Recently I went searching on Ebay for an original, first generation iPhone. It only dawned on me a short while after receiving it that it’s coming up to the iPhone’s fifth birthday. In fact, in 28 days time it will be exactly five years since the iconic and game-changing smartphone was unleashed. I have to be honest, when I ordered the phone, I’d not thought for a second of giving it any coverage. But, I’ve changed my mind, and I’ll be bringing you random bits of coverage all about the iPhone 2G between now and the end of June.
Today, I’m going over some of the key hardware differences to show just how far the iPhone has come, and how it’s evolved over the past 5 years. In this article I’ll be comparing 3 of the biggest changes since its inception: design, display and camera. I’ll be comparing software and performance in a later article, once I can get iOS 1.0/1.1 running on it.
I wrote about the iPhone’s design just yesterday. And, although I love the way the iPhone 4/4S looks, I prefer the feel of the original iPhone by a long shot. The curved sides and smooth back make it feel a lot smaller than it is. Despite being 0.2mm shorter than the newest iOS-powered handset, it’s still 2.3mm thicker and 2.5mm wider, and yet feels thinner and narrower (being 5 grams lighter does make a small difference too).
There are some thing’s I’m really glad that Apple has changed since ’07. The plastic part at the bottom doesn’t feel classy. The same can be said of the volume rocker, mute switch and lock/power button. Swapping them out for more sturdy, metal switches was a great move by Apple’s design team.
One thing that really bugs me about the old iPhone, is the headphone jack. Although it’s a standard, 3.5mm jack input, it may as well be a proprietary connection, it’s so far recessed in to the body of the phone. The iPhone 4/4S design has the input placed right on the surface of the steel frame. The only part that’s radically different in terms of its placement, is the SIM tray. The original iPhone’s SIM tray was placed top, center; in between the headphone jack and the power/lock button. iPhone 4/4S has it on the right hand side.
On the display side, this is a no-brainer. Screen technology has leap forwards since the early days of iOS (or iPhone OS as it was known then). The original iPhone plays host to a 320 x 480 pixel, 3.5″ display. iPhone 4S has the same sized panel, but with twice the resolution at 640 x 960 pixels. The Retina display has four times as many pixels, is twice as sharp and much brighter. That much is obvious just from looking at them side-by-side.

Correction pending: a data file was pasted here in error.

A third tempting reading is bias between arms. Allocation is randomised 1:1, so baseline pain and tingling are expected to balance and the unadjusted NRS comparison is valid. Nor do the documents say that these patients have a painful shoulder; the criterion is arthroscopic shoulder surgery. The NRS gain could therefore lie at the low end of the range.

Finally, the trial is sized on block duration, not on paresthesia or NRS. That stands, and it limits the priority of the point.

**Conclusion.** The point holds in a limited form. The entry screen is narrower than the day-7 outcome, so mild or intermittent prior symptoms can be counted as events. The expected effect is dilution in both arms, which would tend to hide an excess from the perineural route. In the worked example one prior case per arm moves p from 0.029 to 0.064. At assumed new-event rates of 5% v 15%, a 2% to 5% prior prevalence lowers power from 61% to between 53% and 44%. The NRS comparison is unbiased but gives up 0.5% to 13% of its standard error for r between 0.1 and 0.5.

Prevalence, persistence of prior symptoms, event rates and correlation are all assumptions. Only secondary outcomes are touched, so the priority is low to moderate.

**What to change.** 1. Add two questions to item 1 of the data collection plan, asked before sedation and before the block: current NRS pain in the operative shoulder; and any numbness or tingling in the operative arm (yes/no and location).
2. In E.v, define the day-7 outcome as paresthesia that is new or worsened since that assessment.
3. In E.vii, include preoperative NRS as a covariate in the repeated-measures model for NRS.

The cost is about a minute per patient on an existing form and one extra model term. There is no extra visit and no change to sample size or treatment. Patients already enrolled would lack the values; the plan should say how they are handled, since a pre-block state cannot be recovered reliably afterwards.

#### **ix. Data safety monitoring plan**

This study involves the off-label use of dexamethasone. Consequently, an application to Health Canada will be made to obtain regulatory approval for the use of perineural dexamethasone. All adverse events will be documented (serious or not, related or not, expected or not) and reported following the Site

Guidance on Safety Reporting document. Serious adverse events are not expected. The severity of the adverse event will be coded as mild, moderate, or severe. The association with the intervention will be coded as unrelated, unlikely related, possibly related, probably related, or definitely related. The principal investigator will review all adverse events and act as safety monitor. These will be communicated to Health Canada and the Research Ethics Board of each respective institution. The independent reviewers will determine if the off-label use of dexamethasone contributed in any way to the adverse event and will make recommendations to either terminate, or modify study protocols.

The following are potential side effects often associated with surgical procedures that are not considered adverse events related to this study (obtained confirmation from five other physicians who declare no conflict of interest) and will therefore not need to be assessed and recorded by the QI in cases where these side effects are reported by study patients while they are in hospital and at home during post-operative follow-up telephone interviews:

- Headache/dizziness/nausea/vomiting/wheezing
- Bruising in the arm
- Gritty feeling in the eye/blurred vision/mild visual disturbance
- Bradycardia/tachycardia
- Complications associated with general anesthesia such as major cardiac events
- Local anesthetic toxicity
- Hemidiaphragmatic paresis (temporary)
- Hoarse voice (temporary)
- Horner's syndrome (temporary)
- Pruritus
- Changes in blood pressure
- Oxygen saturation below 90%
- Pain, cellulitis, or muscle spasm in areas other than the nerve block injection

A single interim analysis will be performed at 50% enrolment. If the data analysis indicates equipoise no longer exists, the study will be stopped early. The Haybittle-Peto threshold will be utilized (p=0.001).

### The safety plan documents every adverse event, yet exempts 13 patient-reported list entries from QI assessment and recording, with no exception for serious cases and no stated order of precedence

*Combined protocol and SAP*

It’s not just the sharpness that’s improved though. The contrast and color reproduction have both dramatically improved since the olden days. The iPhone 2G’s display looks almost navy blue when compared with the Retina, both with black wallpapers. Not only that, but, the original iPhone’s colors look completely washed out and lacking in contrast. Don’t get me wrong, 5 years ago the iPhone’s display was incredible for its time. This article isn’t here to have a dig and complain about old technology, just to highlight some of the areas that have improved over the years. The Retina display is outstanding, and could just be the most important part of the iPhone that Apple has developed since its launch.
The Retina display has made it possible for the iPhone to replace portable gaming consoles. Developers take advantage of the high pixel density, and produce some jaw dropping mobile games like Infinity Blade, and Real Racing 2. Games that rival those of the gaming specific devices, that cost a fraction of the price.
The original iPhone shipped with a fairly decent 2.0MP snapper with no LED flash. The 1600 x 1200 pixel camera wasn’t capable of shooting video, manual focussing or anything much else. All you could do was snap a quick image, that would undoubtedly look pretty grainy, dark and often out of focus. It’s simplicity at its most frustrating. Saying that, in daylight, the results weren’t all that bad. Compare the two below, there’s definitely more contrast in the iPhone 4S’s shot, but, as a part-time snapper I still couldn’t complain that much about the original iDevice’s results.
The two hippo shots make it even clearer. The difference between the two cameras is pretty staggering, not just looking at the sharpness. Compare depth of field, contrast, brightness, color reproduction. Everything about the iPhone camera has improved in the last five years. I know I can’t wait to see how this develops over the next five.
I’ll be bringing you more coverage of the original iPhone over the next few weeks. What would you like to see us cover? Shall I use it as my only mobile device for a couple of weeks running iOS 1 only? See if I can handle it? Let me know your thoughts.